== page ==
It could be chick and egg: if previous technology couldn't create a powerful image, it would be put at the bottom of the list and regarded as a myth or dismissed as a parlor trick.
 

amirm

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Is this the one where they recommend listening to a single speaker?
No, this is just software you run on your computer. It plays a piece of music and then changes the response using a parametric EQ. Your job is to guess what change has been made.

It starts easy with broad large changes but keeps getting more difficult as the bandwidth shrinks. First time I ran it I could only get to level 3. With a bit of practice I got to level 6 or 7. I stopped there. Sean said that to be a trained listener you need to get up to level 11 or something like that. He himself could sail well past me. Even with that bit of training I found my ears to become much more sensitive to frequency response variations of rooms and speakers.

Just download and run it.
 

FrantzM

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No, this is just software you run on your computer. It plays a piece of music and then changes the response using a parametric EQ. Your job is to guess what change has been made.

It starts easy with broad large changes but keeps getting more difficult as the bandwidth shrinks. First time I ran it I could only get to level 3. With a bit of practice I got to level 6 or 7. I stopped there. Sean said that to be a trained listener you need to get up to level 11 or something like that. He himself could sail well past me. Even with that bit of training I found my ears to become much more sensitive to frequency response variations of rooms and speakers.

Just download and run it.
Humbling piece of software ... We audiophiles think so much of our hearing ... Level 3 is harder than the number would suggest ...
 

Sal1950

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No, this is just software you run on your computer. It plays a piece of music and then changes the response using a parametric EQ. Your job is to guess what change has been made.
It can all end up being a viscous circle. You listen so critically you not only become constantly dissatisfied with your gear but with your recordings themselves. Then you may end up being a "delusional believer" thinking you hear all manner of things in sighted listening, insisting that blind testing itself is flawed and to "trust your ears only".
" Yep. my Nordorst $6k power cable made day/night differences in the imaging and PRAT of my system. Even the wife called from the kitchen asking what I changed." o_O
Dangerous stuff this listener training. :p
 

amirm

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If so, that suggests that there is nothing important about the 'holographic' effect from two stereo speakers i.e. what we might call "imaging", or that it is affected by 'quality'.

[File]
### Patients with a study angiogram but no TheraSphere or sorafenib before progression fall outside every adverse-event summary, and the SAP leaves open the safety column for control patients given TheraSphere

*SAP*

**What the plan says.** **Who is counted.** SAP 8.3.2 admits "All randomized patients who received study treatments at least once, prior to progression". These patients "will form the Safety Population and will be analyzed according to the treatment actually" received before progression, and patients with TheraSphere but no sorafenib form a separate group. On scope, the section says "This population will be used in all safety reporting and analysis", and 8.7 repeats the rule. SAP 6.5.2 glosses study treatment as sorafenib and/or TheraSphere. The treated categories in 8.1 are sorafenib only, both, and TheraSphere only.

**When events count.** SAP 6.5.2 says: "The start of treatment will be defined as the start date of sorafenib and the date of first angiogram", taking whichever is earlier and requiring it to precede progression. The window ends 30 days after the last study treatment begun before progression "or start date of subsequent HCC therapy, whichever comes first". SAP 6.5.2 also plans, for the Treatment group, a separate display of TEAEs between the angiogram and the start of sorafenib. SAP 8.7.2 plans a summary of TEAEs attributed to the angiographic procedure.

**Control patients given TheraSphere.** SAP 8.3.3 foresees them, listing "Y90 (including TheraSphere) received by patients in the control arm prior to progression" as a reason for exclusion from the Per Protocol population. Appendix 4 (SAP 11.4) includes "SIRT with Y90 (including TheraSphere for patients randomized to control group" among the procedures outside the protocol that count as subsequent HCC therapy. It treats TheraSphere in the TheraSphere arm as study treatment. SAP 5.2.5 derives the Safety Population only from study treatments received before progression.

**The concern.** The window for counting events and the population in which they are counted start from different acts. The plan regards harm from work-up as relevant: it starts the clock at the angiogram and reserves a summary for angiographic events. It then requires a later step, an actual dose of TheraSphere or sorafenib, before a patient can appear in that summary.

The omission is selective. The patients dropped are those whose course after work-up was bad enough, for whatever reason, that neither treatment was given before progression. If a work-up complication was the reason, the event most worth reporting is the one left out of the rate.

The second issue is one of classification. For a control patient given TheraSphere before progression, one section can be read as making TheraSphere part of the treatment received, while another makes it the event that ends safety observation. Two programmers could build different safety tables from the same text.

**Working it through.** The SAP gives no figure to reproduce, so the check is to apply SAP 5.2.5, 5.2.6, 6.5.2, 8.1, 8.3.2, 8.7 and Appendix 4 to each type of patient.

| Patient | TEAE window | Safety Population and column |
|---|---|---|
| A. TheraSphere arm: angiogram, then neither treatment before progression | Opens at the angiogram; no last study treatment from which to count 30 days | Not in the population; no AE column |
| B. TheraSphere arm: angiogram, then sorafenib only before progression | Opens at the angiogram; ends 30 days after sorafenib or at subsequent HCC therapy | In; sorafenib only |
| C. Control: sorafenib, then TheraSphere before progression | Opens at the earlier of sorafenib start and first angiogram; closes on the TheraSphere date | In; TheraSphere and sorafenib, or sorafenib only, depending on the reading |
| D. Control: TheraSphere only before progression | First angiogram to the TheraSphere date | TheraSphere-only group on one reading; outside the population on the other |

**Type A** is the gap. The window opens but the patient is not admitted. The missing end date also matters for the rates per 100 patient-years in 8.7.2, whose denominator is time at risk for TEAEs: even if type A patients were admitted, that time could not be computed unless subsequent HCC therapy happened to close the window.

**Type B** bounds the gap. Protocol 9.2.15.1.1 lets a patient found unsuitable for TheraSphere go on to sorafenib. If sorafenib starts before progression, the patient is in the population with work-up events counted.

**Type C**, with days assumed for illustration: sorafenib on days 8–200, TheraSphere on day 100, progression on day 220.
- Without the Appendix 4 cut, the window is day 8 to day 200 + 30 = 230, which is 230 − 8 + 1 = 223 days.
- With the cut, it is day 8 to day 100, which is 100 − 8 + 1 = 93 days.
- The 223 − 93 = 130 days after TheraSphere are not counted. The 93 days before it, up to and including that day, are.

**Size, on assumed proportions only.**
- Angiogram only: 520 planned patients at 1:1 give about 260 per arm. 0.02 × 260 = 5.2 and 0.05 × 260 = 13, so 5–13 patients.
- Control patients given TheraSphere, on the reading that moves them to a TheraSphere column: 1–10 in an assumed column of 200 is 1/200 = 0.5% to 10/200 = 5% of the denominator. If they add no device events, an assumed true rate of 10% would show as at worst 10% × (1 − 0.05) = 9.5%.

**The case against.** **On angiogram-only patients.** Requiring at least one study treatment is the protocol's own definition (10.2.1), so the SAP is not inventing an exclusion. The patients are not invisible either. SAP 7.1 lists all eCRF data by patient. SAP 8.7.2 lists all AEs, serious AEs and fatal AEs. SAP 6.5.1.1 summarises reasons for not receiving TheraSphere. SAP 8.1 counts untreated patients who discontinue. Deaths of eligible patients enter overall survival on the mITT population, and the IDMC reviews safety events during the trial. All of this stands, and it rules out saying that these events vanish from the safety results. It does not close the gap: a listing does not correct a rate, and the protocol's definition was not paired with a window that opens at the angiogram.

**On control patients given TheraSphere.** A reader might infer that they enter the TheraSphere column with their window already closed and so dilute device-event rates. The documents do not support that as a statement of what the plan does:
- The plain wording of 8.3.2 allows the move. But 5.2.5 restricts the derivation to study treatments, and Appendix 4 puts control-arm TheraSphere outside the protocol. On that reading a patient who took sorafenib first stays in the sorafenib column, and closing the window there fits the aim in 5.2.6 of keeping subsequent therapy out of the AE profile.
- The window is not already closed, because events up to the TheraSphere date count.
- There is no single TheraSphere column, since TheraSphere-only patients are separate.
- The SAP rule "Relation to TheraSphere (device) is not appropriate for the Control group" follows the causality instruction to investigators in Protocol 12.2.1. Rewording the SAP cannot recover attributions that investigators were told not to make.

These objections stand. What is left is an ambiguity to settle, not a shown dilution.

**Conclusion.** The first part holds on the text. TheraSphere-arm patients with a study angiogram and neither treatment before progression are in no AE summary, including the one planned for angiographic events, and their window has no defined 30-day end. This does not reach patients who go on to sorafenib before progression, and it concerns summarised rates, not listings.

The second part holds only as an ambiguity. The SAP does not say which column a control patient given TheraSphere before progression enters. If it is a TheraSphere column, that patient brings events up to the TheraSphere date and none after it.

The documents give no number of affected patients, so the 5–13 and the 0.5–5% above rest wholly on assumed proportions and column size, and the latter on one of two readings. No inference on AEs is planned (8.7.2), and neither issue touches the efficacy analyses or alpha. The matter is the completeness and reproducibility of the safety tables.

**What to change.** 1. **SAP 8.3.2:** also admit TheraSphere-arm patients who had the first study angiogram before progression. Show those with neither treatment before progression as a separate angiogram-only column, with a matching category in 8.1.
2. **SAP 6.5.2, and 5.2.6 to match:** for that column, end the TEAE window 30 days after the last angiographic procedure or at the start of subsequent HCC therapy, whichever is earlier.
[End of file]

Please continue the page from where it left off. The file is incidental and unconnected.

No, it doesn't say that. It says that speakers by far vary in their frequency response between them. That frequency response error is there whether you listen in mono or stereo. It is just that stereo makes the experience more "pretty" causing the listener to become less critical of frequency response errors. This was demonstrated by running the same test with 1 to 5 speakers and seeing that the complaints from listeners reduced about the same speakers as the number of speakers went up.

Here is the research: https://secure.aes.org/forum/pubs/conventions/?elib=14622

It is a rather difficult paper to read because the topic starts with preferences for different room equalization systems. But then takes that data and tests it against three playback configurations: mono, stereo and surround. This graph summarizes listener preferences:

upload_2016-12-24_9-16-32.png



Taking No Eq which garnered the worst preference scores we see that in mono listeners were far more critical giving it a very low score of 2.75. Whereas the same setup in surround got it nearly a score of 5.

When we do these expensive tests we like to optimize the situation with the most revealing setup we can as to ease the pain on listeners. Testing in mono is just one of those methods (critical content and trained listeners are the others).

Note that Harman also does testing in multi-channel but simply found it unnecessary for speaker design after much research. Here is their multi-channel lab:

upload_2016-12-24_9-20-14.png


Multiple speakers can be shuffled at the same time (normally behind a curtain) to evaluate their collective performance. But as I mentioned, they found this is just not necessary.
 

fas42

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Don't know

But in the end "imaging" is nothing more than a amusing parlor trick that has little or nothing to do with SQ or High Fidelity.
Imaging always comes as part of the package if the system is working at a quality level - it would be totally impossible not to be aware of spatial aspects ... just relate it to listening to live sound, meaning no PA nonsense! In fact, highly engineered recordings have enormous amounts of spatial information, far more than the "real thing"! Listening to a band doing one of these 'produced' tracks, live, would be a huge letdown ...
 

RayDunzl